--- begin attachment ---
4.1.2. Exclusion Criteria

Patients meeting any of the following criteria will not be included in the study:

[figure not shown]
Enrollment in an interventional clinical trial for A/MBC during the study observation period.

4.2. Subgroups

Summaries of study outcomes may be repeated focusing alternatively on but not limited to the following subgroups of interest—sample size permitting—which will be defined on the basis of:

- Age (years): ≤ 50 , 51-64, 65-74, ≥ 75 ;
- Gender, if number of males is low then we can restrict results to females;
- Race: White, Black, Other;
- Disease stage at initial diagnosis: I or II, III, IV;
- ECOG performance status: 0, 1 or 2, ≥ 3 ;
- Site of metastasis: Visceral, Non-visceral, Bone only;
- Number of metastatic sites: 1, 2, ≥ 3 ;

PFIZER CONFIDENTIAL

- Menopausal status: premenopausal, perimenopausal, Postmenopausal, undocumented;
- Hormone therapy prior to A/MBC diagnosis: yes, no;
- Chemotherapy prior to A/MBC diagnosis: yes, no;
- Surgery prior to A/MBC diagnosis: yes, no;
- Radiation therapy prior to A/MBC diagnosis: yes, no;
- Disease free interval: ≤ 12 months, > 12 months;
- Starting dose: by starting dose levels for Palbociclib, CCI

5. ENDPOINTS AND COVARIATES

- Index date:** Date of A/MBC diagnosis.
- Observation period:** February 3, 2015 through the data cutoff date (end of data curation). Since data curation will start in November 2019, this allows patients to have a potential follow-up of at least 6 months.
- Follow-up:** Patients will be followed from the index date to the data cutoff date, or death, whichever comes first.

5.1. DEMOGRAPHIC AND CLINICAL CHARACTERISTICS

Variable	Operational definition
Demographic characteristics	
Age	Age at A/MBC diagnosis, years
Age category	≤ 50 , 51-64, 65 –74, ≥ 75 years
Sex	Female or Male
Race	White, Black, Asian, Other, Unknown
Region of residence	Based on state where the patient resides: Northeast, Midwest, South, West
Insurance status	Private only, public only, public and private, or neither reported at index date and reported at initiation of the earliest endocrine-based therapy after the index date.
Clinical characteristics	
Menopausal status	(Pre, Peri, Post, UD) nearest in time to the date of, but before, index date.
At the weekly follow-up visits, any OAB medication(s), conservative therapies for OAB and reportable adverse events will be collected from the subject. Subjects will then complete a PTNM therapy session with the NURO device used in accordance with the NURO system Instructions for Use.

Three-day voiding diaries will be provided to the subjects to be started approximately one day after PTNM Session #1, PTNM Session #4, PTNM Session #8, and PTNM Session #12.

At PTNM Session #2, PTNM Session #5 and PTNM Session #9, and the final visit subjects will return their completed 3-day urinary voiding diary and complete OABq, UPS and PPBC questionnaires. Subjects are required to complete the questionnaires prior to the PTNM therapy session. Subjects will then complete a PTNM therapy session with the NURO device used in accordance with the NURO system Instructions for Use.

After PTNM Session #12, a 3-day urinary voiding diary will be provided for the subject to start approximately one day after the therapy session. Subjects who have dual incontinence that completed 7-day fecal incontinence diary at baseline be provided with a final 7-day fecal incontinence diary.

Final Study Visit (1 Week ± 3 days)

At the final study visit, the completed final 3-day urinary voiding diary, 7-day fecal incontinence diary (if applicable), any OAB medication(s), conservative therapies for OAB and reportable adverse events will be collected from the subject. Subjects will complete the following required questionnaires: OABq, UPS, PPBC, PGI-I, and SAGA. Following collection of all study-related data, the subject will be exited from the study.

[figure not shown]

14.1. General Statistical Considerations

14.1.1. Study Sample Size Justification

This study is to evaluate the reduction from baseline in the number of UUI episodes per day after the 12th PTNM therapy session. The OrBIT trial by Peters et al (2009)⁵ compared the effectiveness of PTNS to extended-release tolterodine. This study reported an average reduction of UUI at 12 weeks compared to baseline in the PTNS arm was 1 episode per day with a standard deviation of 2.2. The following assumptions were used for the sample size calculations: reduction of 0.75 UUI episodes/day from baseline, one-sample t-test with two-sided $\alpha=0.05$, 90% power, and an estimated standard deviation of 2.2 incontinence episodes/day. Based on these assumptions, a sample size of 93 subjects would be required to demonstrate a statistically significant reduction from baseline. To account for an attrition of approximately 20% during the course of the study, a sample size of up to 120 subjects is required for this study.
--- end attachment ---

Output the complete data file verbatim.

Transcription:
4.1.2. Exclusion Criteria

Patients meeting any of the following criteria will not be included in the study:

[figure not shown]
Enrollment in an interventional clinical trial for A/MBC during the study observation period.

4.2. Subgroups

Summaries of study outcomes may be repeated focusing alternatively on but not limited to the following subgroups of interest—sample size permitting—which will be defined on the basis of:

- Age (years): ≤ 50 , 51-64, 65-74, ≥ 75 ;
- Gender, if number of males is low then we can restrict results to females;
- Race: White, Black, Other;
- Disease stage at initial diagnosis: I or II, III, IV;
- ECOG performance status: 0, 1 or 2, ≥ 3 ;
- Site of metastasis: Visceral, Non-visceral, Bone only;
- Number of metastatic sites: 1, 2, ≥ 3 ;

PFIZER CONFIDENTIAL

- Menopausal status: premenopausal, perimenopausal, Postmenopausal, undocumented;
- Hormone therapy prior to A/MBC diagnosis: yes, no;
- Chemotherapy prior to A/MBC diagnosis: yes, no;
- Surgery prior to A/MBC diagnosis: yes, no;
- Radiation therapy prior to A/MBC diagnosis: yes, no;
- Disease free interval: ≤ 12 months, > 12 months;
- Starting dose: by starting dose levels for Palbociclib, CCI

5. ENDPOINTS AND COVARIATES

- Index date:** Date of A/MBC diagnosis.
- Observation period:** February 3, 2015 through the data cutoff date (end of data curation). Since data curation will start in November 2019, this allows patients to have a potential follow-up of at least 6 months.
- Follow-up:** Patients will be followed from the index date to the data cutoff date, or death, whichever comes first.

5.1. DEMOGRAPHIC AND CLINICAL CHARACTERISTICS

Variable	Operational definition
Demographic characteristics	
Age	Age at A/MBC diagnosis, years
Age category	≤ 50 , 51-64, 65 –74, ≥ 75 years
Sex	Female or Male
Race	White, Black, Asian, Other, Unknown
Region of residence	Based on state where the patient resides: Northeast, Midwest, South, West
Insurance status	Private only, public only, public and private, or neither reported at index date and reported at initiation of the earliest endocrine-based therapy after the index date.
Clinical characteristics	
Menopausal status	(Pre, Peri, Post, UD) nearest in time to the date of, but before, index date.
At the weekly follow-up visits, any OAB medication(s), conservative therapies for OAB and reportable adverse events will be collected from the subject. Subjects will then complete a PTNM therapy session with the NURO device used in accordance with the NURO system Instructions for Use.

Three-day voiding diaries will be provided to the subjects to be started approximately one day after PTNM Session #1, PTNM Session #4, PTNM Session #8, and PTNM Session #12.

At PTNM Session #2, PTNM Session #5 and PTNM Session #9, and the final visit subjects will return their completed 3-day urinary voiding diary and complete OABq, UPS and PPBC questionnaires. Subjects are required to complete the questionnaires prior to the PTNM therapy session. Subjects will then complete a PTNM therapy session with the NURO device used in accordance with the NURO system Instructions for Use.

After PTNM Session #12, a 3-day urinary voiding diary will be provided for the subject to start approximately one day after the therapy session. Subjects who have dual incontinence that completed 7-day fecal incontinence diary at baseline be provided with a final 7-day fecal incontinence diary.

Final Study Visit (1 Week ± 3 days)

At the final study visit, the completed final 3-day urinary voiding diary, 7-day fecal incontinence diary (if applicable), any OAB medication(s), conservative therapies for OAB and reportable adverse events will be collected from the subject. Subjects will complete the following required questionnaires: OABq, UPS, PPBC, PGI-I, and SAGA. Following collection of all study-related data, the subject will be exited from the study.

[figure not shown]

14.1. General Statistical Considerations

14.1.1. Study Sample Size Justification

This study is to evaluate the reduction from baseline in the number of UUI episodes per day after the 12th PTNM therapy session. The OrBIT trial by Peters et al (2009)⁵ compared the effectiveness of PTNS to extended-release tolterodine. This study reported an average reduction of UUI at 12 weeks compared to baseline in the PTNS arm was 1 episode per day with a standard deviation of 2.2. The following assumptions were used for the sample size calculations: reduction of 0.75 UUI episodes/day from baseline, one-sample t-test with two-sided $\alpha=0.05$, 90% power, and an estimated standard deviation of 2.2 incontinence episodes/day. Based on these assumptions, a sample size of 93 subjects would be required to demonstrate a statistically significant reduction from baseline. To account for an attrition of approximately 20% during the course of the study, a sample size of up to 120 subjects is required for this study.